BILL YATES: So it wasn’t a straight shot.
BOB HUIE: Wasn’t a straight shot. There were at least a dozen curves in the…
ADE ABON: We have many curves there.
BILL YATES: How do you – okay, so it’s longer than a football field, and you have to gradually make that turn.
BOB HUIE: Yes. Yeah, yeah, so picture, picture [crosstalk].
NICK WALKER: Turn on a dime.
BOB HUIE: Right, exactly, yeah.
BILL YATES: Oh, wow.
BOB HUIE: And thus the reason the city ended up doing it that way is the right of way process, where they actually secure right of way to where to put the tunnel, most of the tunnel is actually beneath the railroad system that’s in Atlanta. It was just easier, you know…
BILL YATES: Because you had right of way.
BOB HUIE: Yeah, because you had right of way to do it that way.
BILL YATES: And how deep are we talking?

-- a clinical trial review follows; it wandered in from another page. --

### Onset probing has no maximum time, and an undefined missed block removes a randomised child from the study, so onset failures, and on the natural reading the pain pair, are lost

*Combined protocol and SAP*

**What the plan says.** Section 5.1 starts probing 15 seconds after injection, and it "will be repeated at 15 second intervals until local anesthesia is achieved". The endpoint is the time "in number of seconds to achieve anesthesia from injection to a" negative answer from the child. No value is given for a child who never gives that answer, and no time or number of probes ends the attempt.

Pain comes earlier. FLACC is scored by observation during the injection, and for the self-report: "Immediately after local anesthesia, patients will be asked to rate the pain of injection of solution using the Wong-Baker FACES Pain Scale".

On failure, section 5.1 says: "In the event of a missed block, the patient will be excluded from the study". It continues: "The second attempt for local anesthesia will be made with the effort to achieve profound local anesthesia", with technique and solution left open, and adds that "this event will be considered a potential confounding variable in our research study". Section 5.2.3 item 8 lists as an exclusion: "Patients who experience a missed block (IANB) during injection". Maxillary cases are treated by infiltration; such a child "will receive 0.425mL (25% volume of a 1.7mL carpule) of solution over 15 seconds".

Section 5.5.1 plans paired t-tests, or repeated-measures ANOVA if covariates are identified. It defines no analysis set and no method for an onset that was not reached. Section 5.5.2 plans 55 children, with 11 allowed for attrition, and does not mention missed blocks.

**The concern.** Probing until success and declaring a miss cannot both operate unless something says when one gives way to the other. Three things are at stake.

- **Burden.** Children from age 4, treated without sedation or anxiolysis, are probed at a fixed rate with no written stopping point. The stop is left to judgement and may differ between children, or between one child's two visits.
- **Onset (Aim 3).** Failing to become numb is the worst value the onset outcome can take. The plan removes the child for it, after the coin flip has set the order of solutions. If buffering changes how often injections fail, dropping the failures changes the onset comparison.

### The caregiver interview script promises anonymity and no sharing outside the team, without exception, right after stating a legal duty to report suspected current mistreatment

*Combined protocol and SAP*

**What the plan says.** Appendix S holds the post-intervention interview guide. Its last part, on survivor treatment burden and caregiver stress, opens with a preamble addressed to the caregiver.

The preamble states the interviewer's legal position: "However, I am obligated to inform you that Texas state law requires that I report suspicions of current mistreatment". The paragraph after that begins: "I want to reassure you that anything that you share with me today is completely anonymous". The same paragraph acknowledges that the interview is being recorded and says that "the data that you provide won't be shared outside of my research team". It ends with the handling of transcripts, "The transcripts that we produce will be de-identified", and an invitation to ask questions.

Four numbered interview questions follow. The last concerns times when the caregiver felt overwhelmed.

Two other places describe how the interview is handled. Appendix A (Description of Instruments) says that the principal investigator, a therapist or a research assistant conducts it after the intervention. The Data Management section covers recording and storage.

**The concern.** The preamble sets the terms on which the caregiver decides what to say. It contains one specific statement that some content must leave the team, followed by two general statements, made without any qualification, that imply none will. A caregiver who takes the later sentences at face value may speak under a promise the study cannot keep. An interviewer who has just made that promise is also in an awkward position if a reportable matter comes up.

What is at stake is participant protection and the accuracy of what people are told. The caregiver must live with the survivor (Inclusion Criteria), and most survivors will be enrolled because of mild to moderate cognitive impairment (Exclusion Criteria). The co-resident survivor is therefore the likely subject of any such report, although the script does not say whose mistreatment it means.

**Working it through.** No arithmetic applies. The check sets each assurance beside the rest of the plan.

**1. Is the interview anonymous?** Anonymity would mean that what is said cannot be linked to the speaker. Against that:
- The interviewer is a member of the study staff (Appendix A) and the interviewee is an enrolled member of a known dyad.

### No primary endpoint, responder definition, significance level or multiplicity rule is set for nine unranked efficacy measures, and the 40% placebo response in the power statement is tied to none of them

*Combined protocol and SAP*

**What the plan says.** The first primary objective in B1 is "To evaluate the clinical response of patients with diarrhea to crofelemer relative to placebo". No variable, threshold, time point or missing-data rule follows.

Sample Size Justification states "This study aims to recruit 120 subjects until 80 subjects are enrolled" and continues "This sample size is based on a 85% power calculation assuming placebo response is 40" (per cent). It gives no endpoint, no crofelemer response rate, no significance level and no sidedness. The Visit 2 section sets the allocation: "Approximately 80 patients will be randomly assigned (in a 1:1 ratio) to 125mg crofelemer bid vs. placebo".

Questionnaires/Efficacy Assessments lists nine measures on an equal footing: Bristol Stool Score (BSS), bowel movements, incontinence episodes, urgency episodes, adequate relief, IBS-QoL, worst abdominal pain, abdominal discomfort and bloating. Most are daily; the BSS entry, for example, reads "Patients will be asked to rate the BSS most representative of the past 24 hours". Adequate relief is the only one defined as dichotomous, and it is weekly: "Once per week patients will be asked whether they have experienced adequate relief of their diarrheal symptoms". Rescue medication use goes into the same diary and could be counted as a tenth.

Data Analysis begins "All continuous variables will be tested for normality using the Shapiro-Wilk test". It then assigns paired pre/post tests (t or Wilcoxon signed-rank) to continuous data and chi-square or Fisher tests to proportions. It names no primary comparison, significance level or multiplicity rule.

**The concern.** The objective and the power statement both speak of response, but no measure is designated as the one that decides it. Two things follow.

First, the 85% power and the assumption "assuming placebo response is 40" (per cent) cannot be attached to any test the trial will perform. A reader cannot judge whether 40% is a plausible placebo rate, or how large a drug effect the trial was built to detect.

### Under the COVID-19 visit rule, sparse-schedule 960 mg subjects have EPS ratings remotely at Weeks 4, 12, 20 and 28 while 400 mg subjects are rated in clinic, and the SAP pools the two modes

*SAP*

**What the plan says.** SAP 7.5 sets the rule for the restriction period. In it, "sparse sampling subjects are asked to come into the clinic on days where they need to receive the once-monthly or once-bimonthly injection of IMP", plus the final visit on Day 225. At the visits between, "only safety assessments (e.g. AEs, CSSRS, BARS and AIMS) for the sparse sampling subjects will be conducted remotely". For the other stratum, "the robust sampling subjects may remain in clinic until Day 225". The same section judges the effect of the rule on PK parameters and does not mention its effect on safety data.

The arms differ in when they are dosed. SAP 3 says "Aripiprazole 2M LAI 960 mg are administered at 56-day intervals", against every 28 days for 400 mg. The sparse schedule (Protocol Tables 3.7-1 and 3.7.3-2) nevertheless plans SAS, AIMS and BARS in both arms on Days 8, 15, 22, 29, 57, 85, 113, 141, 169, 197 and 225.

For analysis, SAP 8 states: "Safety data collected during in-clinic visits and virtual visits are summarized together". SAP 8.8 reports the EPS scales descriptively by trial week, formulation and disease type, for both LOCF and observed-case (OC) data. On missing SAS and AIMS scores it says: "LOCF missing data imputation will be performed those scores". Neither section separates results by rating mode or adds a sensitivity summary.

BOB HUIE: Starts out at roughly 300 feet in the Quarry. It goes as deep as 450 feet at the Hemphill plant, and then I think it’s around 250 to 300 at the river.
BILL YATES: Okay. And what’s the pace? I mean, I’ve seen cartoons where drills go really fast and rock is spewing.
BOB HUIE: Sure, yeah, so on our best day, which is a good – always the one that we like to talk about.
BILL YATES: Yes.
BOB HUIE: It’s about 125, 130 feet we did, and but on average it’s right around 50 feet per day, in that area. So it’s slow, you know, compared to what you might think. But when you think about what it’s actually doing, or that it’s cutting through granite at a depth where there’s a lot of water coming in, the really tough working conditions, it’s pretty fast-paced, actually.
NICK WALKER: That’s just amazing.